Socal Offshore Beat
The September full moon came and went earlier this week, and is almost always the case, the fishing changed along with it. The big bluefin that had been biting before the wind blew last week have gone somewhat MIA but have been replaced by biting 20 to 100-pound fish. Along with the smaller grade bluefin, the bigger yellowfin are biting better than before. Throw in close to a hundred miles of biting bonito along the coast and that pretty much sums up our latest lunar cycle for SoCal offshore.
Let’s go to the Navionics Chart for a bigger picture of your weekend fishing options. Rockfish continue to be the main draw for sport boats fishing the Channel Islands but the yellowtail bite can kick back into gear at any time. There have also been some talk about big bluefin up around Santa Rosa Island and while I haven’t heard of any confirmed catches, I wouldn’t be surprised if the fish were up there too.
Heading outside, boats fishing Tanner and Cortes Banks are still scoring big yellowfin and small to medium sized bluefin tuna. The weather forecast looks decent out that way for the next few days so I would imagine that the 1 1/2 or 2-day boats out of LA and Orange County landings will probably be fishing there. There are still some big bluefin being seen and sometimes caught on the backside of San Clemente Island but it’s been slow overall.
The yellowtail are biting along the front side of San Clemente Island and there are also some 50 to 70-pound bluefin biting in the channel between the islands. These fish are scattered around as far as the dirt clod so you might have to drive around a bit to find them. If you’re looking for fish, spots of sheerwaters sitting on the water is a good indicator. If you find fish that will mark but not come up and bite, I’d babysit them for a while to see if they’ll pop up and bite. Poppers have been the hot ticket for these fish.
The bigger yellowfin, like this one caught by my friend Captain Chris Smith, popped up again this week and a few boats got good scores on them. Captain Gerry Mahieu scored on the big yellowfin again this week. He reported that after spending a fruitless night targeting big bluefin at Clemente, he ran off the island and caught limits of yellowfin from 20 to a whopping 76-pounds on poppers. There are yellowfin scattered from Catalina Island to well below the Mexican border right now but certain areas have higher concentrations than others. Since yellowfin are clean and warm water freaks, I’d rule out any areas of off color or colder water. They also like to eat a lot so I’d look for hard temp or chlorophyll breaks that might aggregate bait. Dolphins have also been holding yellowfin. Dolphin that are holding tuna will usually have birds with them. Something that I’ve noticed (and it may be coincidence) is that dolphin that have tuna under them tend to beat their tails on the water more than those that don’t. If you find a spot of dolphin that are machine gun slamming their tails down into the water, there are usually tuna below them.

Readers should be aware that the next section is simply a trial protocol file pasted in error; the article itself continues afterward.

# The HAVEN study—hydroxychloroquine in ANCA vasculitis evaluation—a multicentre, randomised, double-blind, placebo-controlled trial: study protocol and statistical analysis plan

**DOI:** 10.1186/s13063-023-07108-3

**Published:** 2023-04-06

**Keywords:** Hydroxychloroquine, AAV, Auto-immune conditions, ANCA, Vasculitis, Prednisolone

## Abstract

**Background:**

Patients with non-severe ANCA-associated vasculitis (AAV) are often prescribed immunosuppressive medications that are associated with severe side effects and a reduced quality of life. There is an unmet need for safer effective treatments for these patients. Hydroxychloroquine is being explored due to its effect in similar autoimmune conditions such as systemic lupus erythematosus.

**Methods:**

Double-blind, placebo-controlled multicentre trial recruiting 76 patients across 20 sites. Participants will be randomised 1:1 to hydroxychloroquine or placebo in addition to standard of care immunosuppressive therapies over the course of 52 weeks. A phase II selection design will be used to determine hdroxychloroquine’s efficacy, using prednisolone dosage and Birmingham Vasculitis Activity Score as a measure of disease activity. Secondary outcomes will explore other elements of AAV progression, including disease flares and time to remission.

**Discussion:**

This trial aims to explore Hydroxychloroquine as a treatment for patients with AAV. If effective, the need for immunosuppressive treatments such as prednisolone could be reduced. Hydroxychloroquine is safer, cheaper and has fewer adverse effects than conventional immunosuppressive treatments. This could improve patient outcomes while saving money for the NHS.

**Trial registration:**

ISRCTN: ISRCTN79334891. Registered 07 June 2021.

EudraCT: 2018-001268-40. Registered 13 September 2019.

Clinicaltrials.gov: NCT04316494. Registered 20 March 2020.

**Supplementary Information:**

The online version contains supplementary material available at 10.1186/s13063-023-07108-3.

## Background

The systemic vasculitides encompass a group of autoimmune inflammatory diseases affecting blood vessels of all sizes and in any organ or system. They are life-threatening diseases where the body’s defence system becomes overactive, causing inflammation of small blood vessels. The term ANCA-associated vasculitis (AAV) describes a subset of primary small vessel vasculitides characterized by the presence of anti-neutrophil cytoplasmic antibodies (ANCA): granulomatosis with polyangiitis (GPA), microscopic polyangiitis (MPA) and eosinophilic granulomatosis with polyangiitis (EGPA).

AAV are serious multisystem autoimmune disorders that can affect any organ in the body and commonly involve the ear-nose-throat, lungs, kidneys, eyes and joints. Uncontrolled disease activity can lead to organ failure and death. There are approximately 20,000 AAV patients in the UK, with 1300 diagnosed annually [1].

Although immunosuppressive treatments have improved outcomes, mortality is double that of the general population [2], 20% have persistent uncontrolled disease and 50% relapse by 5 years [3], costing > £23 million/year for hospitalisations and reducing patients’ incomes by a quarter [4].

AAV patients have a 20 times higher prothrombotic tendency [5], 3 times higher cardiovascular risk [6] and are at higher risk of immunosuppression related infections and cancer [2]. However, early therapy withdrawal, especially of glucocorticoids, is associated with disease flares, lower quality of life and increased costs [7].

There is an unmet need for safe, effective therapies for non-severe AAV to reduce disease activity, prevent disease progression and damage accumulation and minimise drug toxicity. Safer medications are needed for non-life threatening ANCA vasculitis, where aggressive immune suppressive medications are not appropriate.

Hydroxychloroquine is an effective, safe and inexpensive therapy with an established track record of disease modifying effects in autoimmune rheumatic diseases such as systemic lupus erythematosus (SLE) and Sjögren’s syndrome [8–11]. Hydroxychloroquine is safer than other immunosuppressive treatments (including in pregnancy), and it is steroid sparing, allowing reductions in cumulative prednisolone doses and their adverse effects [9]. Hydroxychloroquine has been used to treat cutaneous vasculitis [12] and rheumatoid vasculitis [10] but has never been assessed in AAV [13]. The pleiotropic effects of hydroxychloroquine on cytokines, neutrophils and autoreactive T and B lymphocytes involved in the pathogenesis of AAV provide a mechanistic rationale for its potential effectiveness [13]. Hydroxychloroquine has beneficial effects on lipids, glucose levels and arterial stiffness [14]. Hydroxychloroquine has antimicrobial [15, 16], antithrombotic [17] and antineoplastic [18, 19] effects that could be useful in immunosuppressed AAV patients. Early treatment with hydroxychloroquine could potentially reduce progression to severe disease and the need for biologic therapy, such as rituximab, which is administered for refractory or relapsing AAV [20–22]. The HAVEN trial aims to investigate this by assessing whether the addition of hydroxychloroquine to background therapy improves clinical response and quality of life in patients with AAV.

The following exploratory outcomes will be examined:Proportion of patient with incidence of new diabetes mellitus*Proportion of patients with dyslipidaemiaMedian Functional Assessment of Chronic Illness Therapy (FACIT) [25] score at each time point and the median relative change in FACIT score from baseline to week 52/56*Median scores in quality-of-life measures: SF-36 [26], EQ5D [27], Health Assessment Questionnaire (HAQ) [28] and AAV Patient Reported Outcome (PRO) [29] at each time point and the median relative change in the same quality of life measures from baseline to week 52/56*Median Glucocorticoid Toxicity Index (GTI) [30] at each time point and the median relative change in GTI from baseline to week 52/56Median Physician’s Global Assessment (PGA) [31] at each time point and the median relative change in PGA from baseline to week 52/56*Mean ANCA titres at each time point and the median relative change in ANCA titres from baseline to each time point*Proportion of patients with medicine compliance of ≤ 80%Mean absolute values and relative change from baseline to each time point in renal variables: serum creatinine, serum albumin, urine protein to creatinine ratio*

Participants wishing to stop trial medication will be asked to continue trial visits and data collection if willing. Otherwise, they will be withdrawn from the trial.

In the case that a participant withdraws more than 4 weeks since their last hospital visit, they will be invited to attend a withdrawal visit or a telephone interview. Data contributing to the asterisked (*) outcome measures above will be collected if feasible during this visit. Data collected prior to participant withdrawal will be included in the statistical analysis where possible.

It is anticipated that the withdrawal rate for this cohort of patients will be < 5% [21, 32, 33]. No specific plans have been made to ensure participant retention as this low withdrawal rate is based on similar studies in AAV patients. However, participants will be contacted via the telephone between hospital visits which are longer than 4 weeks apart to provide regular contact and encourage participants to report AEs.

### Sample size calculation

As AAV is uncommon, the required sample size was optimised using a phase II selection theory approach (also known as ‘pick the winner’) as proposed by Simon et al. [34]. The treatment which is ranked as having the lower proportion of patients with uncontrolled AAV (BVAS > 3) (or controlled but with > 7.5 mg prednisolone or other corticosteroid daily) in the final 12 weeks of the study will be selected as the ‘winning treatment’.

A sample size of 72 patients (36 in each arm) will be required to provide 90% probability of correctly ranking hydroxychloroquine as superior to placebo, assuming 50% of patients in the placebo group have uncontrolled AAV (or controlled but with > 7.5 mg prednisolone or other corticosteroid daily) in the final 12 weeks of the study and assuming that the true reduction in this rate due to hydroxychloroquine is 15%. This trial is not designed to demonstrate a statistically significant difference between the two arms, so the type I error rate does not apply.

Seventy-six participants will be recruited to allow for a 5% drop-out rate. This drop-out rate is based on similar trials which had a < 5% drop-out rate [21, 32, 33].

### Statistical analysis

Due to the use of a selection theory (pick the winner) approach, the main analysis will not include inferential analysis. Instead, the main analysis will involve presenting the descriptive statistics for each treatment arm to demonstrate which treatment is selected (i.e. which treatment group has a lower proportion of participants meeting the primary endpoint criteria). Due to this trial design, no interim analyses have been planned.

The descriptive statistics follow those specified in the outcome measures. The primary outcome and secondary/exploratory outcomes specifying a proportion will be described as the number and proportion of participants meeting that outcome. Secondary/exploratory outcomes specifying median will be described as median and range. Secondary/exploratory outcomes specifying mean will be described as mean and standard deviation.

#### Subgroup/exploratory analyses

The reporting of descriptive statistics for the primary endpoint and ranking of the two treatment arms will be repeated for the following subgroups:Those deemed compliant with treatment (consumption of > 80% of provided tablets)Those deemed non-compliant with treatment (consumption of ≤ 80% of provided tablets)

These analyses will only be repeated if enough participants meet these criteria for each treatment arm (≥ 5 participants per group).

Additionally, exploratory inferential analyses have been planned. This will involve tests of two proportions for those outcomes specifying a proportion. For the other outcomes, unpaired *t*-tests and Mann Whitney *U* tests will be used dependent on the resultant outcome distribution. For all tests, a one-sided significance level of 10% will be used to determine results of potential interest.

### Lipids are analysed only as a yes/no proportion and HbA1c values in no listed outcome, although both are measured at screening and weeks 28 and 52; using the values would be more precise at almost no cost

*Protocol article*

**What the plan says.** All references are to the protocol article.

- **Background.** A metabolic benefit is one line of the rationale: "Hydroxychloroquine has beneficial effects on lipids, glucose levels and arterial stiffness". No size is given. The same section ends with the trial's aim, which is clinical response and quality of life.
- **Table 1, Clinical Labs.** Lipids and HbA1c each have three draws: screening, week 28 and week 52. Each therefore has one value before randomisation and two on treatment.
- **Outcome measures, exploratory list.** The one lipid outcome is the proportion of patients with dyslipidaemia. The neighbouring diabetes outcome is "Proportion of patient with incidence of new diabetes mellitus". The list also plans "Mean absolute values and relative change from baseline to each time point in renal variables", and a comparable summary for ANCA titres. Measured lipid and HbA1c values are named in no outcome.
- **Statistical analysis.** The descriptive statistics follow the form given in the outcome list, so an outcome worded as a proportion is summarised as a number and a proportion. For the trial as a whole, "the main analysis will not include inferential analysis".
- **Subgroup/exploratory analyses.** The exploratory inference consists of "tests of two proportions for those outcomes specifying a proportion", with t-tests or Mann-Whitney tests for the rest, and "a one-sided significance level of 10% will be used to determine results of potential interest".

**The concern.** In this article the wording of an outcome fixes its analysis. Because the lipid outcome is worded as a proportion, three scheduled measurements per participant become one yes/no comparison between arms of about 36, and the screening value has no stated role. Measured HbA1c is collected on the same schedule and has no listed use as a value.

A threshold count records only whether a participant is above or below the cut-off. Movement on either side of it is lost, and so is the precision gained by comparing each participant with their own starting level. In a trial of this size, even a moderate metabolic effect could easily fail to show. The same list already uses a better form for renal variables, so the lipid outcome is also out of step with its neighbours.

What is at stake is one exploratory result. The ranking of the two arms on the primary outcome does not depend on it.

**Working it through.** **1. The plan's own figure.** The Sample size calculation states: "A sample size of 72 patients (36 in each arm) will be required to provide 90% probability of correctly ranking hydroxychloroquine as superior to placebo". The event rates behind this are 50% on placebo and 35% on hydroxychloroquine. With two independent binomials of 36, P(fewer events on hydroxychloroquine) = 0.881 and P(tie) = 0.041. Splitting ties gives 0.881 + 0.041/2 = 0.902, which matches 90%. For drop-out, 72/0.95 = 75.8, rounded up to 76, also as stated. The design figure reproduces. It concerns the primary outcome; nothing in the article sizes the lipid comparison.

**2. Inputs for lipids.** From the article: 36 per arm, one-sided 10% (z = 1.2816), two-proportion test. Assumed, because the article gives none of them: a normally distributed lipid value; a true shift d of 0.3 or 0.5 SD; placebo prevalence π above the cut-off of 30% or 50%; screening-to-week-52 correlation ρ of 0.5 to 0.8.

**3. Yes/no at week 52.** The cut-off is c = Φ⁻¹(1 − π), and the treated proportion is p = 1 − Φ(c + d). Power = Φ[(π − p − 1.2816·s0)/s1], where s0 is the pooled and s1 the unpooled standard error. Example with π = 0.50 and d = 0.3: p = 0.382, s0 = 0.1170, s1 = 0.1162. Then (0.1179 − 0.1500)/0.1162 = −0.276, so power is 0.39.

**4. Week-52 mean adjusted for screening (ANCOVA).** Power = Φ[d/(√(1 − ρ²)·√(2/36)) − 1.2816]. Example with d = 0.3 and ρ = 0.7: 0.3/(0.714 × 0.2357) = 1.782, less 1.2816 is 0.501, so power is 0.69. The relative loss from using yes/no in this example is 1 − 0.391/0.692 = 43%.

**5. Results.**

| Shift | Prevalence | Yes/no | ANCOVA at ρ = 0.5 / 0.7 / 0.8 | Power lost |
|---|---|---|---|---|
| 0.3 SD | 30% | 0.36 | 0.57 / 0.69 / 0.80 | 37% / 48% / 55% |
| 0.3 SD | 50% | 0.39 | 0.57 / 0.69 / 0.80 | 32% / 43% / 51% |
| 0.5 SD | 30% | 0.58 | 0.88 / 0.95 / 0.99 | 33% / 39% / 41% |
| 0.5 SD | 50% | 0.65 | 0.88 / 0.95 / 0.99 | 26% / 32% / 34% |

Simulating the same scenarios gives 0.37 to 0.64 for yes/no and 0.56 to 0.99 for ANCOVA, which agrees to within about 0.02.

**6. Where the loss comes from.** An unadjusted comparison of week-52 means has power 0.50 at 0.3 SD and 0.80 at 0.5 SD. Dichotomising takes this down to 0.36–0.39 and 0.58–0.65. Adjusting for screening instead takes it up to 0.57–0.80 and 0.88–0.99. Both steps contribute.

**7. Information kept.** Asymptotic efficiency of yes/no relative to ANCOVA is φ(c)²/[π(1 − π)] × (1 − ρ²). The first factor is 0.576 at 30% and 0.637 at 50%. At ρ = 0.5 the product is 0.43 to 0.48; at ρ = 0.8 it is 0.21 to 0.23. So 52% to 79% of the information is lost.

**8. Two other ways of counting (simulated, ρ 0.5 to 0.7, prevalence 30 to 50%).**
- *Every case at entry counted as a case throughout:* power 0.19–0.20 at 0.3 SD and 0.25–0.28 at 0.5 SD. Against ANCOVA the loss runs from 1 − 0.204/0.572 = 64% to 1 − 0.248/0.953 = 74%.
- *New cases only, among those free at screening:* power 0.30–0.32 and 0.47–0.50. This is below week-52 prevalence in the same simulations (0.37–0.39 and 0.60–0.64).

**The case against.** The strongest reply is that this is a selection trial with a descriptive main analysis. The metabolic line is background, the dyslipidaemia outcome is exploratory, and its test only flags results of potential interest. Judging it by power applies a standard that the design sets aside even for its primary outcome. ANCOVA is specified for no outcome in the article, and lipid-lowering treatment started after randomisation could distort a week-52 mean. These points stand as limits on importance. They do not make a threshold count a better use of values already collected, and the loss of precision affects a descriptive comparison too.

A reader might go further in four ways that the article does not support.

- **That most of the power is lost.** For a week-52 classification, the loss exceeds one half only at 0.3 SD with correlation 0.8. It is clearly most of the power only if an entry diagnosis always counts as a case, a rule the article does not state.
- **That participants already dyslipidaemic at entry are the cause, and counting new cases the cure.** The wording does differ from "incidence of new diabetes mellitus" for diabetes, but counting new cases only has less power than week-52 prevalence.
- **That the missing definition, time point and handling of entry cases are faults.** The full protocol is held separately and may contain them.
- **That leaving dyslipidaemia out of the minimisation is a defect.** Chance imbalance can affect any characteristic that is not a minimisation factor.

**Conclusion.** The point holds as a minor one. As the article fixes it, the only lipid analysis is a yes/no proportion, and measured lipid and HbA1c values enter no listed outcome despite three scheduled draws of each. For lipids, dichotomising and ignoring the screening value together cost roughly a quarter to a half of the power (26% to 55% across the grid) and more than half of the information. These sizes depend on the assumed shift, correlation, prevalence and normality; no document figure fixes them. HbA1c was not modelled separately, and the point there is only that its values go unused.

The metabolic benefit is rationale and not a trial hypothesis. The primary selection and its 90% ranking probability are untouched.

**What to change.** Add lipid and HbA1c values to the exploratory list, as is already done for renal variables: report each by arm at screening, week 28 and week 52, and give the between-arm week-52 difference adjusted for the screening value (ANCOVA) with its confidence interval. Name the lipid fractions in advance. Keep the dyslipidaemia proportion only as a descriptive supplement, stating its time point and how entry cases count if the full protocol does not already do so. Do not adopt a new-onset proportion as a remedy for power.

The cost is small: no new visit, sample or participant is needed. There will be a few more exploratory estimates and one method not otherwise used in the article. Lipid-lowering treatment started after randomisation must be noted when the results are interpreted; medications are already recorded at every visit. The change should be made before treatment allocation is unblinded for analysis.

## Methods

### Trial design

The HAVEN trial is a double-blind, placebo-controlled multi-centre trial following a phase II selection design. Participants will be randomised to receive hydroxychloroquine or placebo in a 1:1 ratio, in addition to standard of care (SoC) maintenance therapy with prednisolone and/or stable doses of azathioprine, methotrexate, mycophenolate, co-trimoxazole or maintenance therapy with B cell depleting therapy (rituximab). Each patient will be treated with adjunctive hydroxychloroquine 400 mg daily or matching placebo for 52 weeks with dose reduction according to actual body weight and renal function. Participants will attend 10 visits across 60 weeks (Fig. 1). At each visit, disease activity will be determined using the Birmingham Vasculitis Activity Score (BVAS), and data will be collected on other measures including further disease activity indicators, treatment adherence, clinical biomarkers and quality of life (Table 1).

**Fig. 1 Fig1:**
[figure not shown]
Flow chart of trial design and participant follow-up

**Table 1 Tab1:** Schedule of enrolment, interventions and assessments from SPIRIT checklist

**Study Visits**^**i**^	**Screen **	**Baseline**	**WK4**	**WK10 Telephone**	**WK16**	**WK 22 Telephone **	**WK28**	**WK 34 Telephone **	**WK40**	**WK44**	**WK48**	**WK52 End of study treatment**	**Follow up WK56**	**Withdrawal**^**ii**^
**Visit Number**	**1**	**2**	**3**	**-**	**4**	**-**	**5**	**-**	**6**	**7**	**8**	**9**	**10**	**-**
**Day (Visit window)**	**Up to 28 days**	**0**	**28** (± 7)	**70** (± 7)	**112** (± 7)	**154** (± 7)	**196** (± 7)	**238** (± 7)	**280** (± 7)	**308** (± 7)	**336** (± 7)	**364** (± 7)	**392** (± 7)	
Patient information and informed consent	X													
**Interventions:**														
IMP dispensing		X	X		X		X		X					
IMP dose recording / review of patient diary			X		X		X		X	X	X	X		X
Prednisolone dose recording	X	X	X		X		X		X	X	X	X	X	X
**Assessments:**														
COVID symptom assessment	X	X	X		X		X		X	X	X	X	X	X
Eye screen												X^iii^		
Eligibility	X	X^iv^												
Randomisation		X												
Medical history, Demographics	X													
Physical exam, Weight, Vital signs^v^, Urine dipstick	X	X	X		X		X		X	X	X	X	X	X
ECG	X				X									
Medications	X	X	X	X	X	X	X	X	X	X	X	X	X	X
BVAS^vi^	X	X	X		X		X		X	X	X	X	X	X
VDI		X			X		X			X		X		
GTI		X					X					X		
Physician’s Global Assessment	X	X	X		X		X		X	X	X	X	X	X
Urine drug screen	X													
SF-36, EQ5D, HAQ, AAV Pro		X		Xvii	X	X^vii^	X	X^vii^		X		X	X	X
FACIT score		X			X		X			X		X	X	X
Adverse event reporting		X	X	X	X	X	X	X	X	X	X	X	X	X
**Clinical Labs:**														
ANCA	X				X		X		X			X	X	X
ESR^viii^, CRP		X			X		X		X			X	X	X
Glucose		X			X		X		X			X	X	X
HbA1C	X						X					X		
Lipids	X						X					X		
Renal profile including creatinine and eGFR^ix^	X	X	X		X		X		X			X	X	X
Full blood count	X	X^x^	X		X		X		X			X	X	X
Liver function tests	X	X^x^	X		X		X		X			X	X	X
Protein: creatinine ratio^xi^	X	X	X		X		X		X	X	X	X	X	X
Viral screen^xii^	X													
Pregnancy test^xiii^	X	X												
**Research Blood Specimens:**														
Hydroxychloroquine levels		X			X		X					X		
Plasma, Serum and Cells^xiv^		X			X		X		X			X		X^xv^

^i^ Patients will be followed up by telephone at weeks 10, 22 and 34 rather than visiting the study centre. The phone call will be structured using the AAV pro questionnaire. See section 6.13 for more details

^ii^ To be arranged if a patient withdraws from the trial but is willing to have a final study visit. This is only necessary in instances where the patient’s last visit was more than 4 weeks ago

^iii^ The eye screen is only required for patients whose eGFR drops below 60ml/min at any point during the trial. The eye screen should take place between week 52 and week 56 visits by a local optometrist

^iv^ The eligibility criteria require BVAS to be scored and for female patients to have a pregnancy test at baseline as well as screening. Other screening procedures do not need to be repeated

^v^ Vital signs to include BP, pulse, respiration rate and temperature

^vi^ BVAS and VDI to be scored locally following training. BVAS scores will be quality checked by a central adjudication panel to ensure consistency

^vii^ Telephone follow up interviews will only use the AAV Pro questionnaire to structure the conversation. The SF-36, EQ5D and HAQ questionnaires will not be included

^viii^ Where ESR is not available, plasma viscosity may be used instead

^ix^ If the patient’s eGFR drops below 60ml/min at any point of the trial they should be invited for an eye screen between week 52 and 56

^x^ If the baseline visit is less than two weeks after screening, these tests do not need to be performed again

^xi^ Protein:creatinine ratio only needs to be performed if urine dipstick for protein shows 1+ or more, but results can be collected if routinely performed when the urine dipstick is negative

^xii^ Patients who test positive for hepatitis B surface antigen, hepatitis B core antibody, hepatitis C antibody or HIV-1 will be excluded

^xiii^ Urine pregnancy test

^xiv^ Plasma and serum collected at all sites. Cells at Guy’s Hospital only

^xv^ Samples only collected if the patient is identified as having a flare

Bonito and a side of yellowtail is the big news along the coast and they’re being caught from the Santa Monica Bay to San Diego. This is the biggest spread of biting bonito that I can remember although I have vague recollections of similar fishing in 1987 or 88, but I’m too lazy to research it. Anyway, the bonito are good size and really biting well in several areas. These fish are lots of fun on light tackle and excellent table fare if immediately bled and iced.
Finally, the Pacific Voyager out of Seaforth Landing caught a wahoo on their three day trip over the weekend. While one fish, caught way south of the border, doesn’t mean there’s going to be more, but it does mean that the fish have continued creeping up the line and keeps hope alive that they may eventually make their way into Southern California waters again.
Get much more fishing info from Erik Landesfeind.